Jeff Jacoby

MANY ISRAELIS, and many friends of Israel in the West, think there is something to be admired in thelopsided deal that will free more than 1,000 Palestinian prisoners -- including hundreds of terrorists serving life sentences for murder -- in exchange for Gilad Shalit, an Israeli soldier abducted by Hamas in 2006 and held virtually incommunicado ever since.

According to an opinion poll published Monday, 79 percent of the Israeli public approves of the swap, with only 14 percent opposed. When Prime Minister Benjamin Netanyahuannounced the agreement last week, he described it as evidence that "the nation of Israel is a unique people; we are all mutually responsible for each other." In an editorial, The Wall Street Journal echoed a popular opinion when it explained Israel's willingness to pay such a steep price for Shalit's freedom as "a testament to its national and religious values, which stress the obligation to redeem captives."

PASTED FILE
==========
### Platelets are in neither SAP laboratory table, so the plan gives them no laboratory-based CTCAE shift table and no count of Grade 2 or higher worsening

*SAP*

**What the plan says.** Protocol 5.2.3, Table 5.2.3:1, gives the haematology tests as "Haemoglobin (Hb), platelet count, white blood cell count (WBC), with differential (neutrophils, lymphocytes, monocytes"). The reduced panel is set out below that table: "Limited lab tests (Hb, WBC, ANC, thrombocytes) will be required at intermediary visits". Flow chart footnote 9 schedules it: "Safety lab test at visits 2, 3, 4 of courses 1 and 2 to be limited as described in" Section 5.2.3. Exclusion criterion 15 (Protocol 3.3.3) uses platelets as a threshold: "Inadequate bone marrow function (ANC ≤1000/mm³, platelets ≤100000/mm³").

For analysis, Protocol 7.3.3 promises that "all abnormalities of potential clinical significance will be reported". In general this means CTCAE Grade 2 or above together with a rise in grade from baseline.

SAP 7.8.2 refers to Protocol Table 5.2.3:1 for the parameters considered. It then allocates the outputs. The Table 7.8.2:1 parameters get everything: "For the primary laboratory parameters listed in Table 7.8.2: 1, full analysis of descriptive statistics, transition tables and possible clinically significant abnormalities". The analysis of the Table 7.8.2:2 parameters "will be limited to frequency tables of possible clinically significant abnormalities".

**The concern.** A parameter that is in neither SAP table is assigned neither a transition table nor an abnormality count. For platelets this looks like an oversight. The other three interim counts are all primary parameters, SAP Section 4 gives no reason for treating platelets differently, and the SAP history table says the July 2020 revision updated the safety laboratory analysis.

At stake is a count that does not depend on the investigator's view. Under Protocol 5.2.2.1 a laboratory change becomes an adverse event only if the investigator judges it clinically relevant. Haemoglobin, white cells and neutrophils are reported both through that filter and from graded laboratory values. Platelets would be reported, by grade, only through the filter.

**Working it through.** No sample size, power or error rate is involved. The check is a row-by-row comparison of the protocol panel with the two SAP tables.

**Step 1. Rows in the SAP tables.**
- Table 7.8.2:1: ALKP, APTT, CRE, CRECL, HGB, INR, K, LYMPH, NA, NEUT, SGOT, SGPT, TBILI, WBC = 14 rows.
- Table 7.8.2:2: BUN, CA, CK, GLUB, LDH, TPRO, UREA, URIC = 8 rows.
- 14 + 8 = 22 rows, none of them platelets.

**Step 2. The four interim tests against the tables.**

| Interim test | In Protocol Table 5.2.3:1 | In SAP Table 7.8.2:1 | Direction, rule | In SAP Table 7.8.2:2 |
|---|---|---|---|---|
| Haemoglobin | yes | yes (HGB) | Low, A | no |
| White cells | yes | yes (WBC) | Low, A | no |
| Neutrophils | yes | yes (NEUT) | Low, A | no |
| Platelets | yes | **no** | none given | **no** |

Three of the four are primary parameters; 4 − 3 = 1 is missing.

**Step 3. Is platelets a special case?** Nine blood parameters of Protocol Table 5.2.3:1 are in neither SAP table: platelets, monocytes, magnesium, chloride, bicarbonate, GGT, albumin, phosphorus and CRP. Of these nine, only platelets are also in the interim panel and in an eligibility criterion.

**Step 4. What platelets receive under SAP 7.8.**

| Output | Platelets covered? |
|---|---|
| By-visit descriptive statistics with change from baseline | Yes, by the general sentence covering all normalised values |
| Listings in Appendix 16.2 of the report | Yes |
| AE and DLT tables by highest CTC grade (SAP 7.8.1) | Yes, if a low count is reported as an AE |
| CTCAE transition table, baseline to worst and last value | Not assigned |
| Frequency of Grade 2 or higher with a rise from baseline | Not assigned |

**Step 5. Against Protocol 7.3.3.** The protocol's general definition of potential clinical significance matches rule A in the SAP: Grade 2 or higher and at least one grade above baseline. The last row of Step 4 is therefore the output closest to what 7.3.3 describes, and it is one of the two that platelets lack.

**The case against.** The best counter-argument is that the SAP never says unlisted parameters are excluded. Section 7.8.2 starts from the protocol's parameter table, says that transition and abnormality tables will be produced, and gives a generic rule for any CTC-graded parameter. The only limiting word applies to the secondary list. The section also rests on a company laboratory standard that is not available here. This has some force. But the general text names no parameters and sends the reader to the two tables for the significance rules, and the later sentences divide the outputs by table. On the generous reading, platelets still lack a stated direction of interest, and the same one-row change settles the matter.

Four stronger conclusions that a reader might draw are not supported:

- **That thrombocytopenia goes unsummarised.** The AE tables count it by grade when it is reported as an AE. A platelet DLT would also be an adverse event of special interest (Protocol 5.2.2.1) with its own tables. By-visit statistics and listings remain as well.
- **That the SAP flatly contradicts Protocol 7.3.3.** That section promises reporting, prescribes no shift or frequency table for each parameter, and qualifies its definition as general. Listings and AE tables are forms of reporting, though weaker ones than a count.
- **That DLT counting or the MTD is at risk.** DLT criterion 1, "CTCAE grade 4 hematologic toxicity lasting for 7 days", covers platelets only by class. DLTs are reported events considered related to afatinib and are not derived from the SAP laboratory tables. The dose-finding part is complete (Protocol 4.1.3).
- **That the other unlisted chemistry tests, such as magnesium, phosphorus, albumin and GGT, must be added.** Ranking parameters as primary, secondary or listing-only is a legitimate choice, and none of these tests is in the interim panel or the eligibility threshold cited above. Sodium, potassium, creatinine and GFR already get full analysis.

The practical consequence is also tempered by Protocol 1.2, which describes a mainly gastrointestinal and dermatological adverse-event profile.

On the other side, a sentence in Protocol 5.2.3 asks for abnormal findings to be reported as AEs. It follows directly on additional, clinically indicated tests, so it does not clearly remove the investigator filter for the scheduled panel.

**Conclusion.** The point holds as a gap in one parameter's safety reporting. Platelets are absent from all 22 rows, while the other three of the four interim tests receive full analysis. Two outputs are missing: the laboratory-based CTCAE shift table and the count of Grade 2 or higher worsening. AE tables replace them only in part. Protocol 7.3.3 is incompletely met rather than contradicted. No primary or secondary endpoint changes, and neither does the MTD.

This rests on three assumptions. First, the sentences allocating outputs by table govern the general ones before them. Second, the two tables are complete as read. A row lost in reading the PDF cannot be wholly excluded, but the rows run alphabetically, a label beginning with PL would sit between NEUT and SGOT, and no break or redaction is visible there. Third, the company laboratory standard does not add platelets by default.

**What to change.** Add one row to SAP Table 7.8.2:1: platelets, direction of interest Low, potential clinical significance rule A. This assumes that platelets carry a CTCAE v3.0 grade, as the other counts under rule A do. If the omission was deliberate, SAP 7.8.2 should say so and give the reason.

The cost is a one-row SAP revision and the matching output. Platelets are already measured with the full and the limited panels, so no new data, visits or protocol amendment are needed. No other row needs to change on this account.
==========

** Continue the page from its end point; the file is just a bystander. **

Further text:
Israel is famous for its ironclad commitment never to abandon its captured or fallen soldiers. In a country where nearly every family has loved ones in uniform, the anguish of the Shalits -- whose son was just 19 when Hamas gunmen crossed the border from Gaza and grabbed him -- was a nightmare with which all Israelis could empathize. Across Israel's often volatile political spectrum, the longing for Shalit's return was universal and heartfelt.

But this is not the way to bring him home.

According to the deal Netanyahu has accepted, Hamas is to release Shalit today; simultaneously Israel will release a first wave of 477 Palestinian prisoners. A second, even larger group, will be freed in two months.

Jeff Jacoby

Jeff Jacoby is an Op-Ed writer for the Boston Globe, a radio political commentator, and a contributing columnist for